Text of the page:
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A New Jersey judge ruled Friday that the state must allow same-sex couples to marry, saying that not doing so deprives them of rights that were guaranteed by the U.S. Supreme Court in June.

It is the first time a court has struck down a state’s refusal to legalize same-sex marriage as a direct result of the Supreme Court’s ruling, and with lawsuits pending in other states, it could presage other successful challenges.

The decision was a rebuff to Gov. Chris Christie, a Republican, who vetoed a bill passed by the Legislature last year that would have allowed same-sex couples to marry. Christie’s office said it would appeal to the state’s highest court. He is quite likely to seek a stay preventing same-sex marriages from beginning Oct. 21, as the judge ordered.

New Jersey was particularly ripe for challenge after the Supreme Court ruling, because of a previous ruling by the state’s highest court in 2006.

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In that decision, Lewis v. Harris, the New Jersey Supreme Court ruled unanimously that same-sex couples were entitled to all of the rights and benefits of marriage.

But the court stopped short of saying they had a fundamental right to marry and, in an unusual step, instructed the Legislature to define how to confer equal protection.

The Legislature responded by passing a bill to allow civil unions, but same-sex couples sued again, arguing that civil unions denied them many benefits, particularly in health-care decisions and financial matters.

“The ineligibility of same-sex couples for federal benefits is currently harming same-sex couples in New Jersey in a wide range of contexts,” wrote the judge, Mary Jacobson of State Superior Court in Mercer County. “Same-sex couples must be allowed to marry in order to obtain equal protection of the law under the New Jersey Constitution.”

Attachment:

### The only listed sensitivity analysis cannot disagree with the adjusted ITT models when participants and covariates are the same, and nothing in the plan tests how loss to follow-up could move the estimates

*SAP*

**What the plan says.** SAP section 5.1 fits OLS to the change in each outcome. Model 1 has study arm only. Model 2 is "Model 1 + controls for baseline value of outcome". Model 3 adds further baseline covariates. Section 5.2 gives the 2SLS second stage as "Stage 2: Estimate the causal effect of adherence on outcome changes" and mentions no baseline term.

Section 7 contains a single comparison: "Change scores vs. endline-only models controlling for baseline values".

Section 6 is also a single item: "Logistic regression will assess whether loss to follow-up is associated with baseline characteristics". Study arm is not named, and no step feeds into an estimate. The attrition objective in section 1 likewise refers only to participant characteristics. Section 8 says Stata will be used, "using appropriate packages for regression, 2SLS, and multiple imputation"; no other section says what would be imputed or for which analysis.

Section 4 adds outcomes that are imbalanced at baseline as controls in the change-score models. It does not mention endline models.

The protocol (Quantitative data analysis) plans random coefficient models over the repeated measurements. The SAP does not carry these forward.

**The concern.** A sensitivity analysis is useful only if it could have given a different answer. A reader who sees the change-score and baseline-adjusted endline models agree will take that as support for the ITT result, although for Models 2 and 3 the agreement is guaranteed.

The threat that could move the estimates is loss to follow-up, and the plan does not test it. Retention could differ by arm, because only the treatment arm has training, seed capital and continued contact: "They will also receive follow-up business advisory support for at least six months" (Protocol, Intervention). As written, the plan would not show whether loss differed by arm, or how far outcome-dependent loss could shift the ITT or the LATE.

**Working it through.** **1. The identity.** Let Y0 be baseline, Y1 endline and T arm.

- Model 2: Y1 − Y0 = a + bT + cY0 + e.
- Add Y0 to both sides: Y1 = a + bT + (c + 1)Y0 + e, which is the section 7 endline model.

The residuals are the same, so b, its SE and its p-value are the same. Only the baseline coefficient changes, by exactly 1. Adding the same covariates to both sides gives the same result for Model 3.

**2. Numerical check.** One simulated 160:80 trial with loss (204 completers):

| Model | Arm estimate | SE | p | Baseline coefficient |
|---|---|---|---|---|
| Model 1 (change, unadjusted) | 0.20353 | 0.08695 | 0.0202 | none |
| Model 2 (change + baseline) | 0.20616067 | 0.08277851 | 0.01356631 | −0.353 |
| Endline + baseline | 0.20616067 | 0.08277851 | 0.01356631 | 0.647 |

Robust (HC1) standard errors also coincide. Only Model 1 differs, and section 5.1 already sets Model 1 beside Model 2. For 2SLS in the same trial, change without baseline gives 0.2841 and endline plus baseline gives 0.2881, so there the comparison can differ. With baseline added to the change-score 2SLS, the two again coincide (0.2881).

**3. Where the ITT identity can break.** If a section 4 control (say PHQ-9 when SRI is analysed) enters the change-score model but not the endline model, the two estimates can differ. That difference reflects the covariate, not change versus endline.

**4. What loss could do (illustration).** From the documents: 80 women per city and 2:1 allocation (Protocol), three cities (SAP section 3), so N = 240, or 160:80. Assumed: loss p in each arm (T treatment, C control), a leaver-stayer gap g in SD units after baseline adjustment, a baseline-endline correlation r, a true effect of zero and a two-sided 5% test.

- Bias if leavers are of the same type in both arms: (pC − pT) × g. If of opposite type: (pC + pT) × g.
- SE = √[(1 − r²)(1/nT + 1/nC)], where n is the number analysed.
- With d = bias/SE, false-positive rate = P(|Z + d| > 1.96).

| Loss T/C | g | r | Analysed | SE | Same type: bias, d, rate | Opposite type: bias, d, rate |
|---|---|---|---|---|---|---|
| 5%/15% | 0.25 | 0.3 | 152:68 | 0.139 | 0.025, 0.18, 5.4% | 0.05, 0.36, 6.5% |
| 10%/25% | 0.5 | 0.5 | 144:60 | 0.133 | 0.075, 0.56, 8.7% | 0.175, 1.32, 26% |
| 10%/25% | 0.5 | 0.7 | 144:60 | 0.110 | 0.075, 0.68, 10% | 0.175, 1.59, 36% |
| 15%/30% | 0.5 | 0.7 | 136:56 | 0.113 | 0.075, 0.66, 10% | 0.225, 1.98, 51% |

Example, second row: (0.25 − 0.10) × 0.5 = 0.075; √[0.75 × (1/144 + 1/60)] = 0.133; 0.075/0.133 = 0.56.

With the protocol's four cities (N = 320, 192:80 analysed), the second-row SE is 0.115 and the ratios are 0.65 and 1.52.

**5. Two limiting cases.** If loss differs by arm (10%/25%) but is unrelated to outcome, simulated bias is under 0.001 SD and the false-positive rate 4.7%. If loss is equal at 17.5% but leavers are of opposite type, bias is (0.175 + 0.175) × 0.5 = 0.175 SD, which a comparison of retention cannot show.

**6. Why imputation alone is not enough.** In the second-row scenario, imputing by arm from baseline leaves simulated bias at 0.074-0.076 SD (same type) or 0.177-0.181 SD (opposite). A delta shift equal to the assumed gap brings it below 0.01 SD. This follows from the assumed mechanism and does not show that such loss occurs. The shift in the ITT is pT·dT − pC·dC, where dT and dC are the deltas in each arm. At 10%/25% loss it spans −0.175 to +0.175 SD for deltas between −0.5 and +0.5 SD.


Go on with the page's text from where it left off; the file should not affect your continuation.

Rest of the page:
The U.S. Supreme Court’s ruling in June striking down the federal Defense of Marriage Act meant that the federal government must provide the same benefits to gay married couples as it does to heterosexual married couples.

Justice Anthony Kennedy noted in his opinion that the ruling was “confined” to legal marriages, and several federal agencies have since said that partners in civil unions would not be extended benefits, including those having to do with immigration, tax status and health care. Thirteen states, including Washington, and the District of Columbia allow gay couples to marry.

While the decision is limited to New Jersey, gay-rights advocates said it would help fuel the argument that marriage is a fundamental right for gay couples.

The ruling sets a political backdrop for Christie, who is up for re-election in November and is considered a leading candidate for his party’s nomination for president in 2016.

His Democratic challenger in the governor’s race, state Sen. Barbara Buono, called the ruling “a stark reminder that Gov. Christie stands on the wrong side of history.”

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